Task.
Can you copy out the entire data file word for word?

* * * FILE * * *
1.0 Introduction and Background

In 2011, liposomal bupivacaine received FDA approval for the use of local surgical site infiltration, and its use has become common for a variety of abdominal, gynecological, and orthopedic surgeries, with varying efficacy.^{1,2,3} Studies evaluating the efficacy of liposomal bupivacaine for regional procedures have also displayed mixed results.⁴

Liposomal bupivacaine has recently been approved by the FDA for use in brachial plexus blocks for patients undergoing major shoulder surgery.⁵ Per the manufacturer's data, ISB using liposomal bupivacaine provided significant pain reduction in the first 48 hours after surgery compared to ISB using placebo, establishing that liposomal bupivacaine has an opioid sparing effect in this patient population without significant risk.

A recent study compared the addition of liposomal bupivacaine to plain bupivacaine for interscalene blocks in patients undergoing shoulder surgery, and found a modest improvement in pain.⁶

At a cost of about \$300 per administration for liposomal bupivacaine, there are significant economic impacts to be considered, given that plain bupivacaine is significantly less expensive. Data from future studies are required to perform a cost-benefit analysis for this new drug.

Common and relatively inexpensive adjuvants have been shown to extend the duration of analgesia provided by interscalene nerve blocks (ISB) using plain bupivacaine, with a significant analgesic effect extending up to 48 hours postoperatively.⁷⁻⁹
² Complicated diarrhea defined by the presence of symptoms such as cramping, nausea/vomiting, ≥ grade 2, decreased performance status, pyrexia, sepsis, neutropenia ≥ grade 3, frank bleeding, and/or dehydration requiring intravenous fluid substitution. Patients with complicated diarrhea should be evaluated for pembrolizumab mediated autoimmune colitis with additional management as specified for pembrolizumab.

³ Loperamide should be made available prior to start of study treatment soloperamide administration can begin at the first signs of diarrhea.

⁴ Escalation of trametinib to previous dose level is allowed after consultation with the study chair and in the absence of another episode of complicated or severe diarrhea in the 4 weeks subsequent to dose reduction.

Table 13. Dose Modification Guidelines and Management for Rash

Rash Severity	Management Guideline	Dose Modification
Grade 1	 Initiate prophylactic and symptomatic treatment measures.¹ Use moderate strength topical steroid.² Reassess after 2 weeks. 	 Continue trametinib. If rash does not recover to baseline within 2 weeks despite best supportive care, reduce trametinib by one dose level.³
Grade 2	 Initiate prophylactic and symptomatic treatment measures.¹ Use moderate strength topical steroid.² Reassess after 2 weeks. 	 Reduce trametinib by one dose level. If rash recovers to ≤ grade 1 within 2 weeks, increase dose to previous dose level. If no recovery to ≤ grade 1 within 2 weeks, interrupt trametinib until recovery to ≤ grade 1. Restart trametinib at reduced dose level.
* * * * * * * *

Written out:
1.0 Introduction and Background

In 2011, liposomal bupivacaine received FDA approval for the use of local surgical site infiltration, and its use has become common for a variety of abdominal, gynecological, and orthopedic surgeries, with varying efficacy.^{1,2,3} Studies evaluating the efficacy of liposomal bupivacaine for regional procedures have also displayed mixed results.⁴

Liposomal bupivacaine has recently been approved by the FDA for use in brachial plexus blocks for patients undergoing major shoulder surgery.⁵ Per the manufacturer's data, ISB using liposomal bupivacaine provided significant pain reduction in the first 48 hours after surgery compared to ISB using placebo, establishing that liposomal bupivacaine has an opioid sparing effect in this patient population without significant risk.

A recent study compared the addition of liposomal bupivacaine to plain bupivacaine for interscalene blocks in patients undergoing shoulder surgery, and found a modest improvement in pain.⁶

At a cost of about \$300 per administration for liposomal bupivacaine, there are significant economic impacts to be considered, given that plain bupivacaine is significantly less expensive. Data from future studies are required to perform a cost-benefit analysis for this new drug.

Common and relatively inexpensive adjuvants have been shown to extend the duration of analgesia provided by interscalene nerve blocks (ISB) using plain bupivacaine, with a significant analgesic effect extending up to 48 hours postoperatively.⁷⁻⁹
² Complicated diarrhea defined by the presence of symptoms such as cramping, nausea/vomiting, ≥ grade 2, decreased performance status, pyrexia, sepsis, neutropenia ≥ grade 3, frank bleeding, and/or dehydration requiring intravenous fluid substitution. Patients with complicated diarrhea should be evaluated for pembrolizumab mediated autoimmune colitis with additional management as specified for pembrolizumab.

³ Loperamide should be made available prior to start of study treatment soloperamide administration can begin at the first signs of diarrhea.

⁴ Escalation of trametinib to previous dose level is allowed after consultation with the study chair and in the absence of another episode of complicated or severe diarrhea in the 4 weeks subsequent to dose reduction.

Table 13. Dose Modification Guidelines and Management for Rash

Rash Severity	Management Guideline	Dose Modification
Grade 1	 Initiate prophylactic and symptomatic treatment measures.¹ Use moderate strength topical steroid.² Reassess after 2 weeks. 	 Continue trametinib. If rash does not recover to baseline within 2 weeks despite best supportive care, reduce trametinib by one dose level.³
Grade 2	 Initiate prophylactic and symptomatic treatment measures.¹ Use moderate strength topical steroid.² Reassess after 2 weeks. 	 Reduce trametinib by one dose level. If rash recovers to ≤ grade 1 within 2 weeks, increase dose to previous dose level. If no recovery to ≤ grade 1 within 2 weeks, interrupt trametinib until recovery to ≤ grade 1. Restart trametinib at reduced dose level.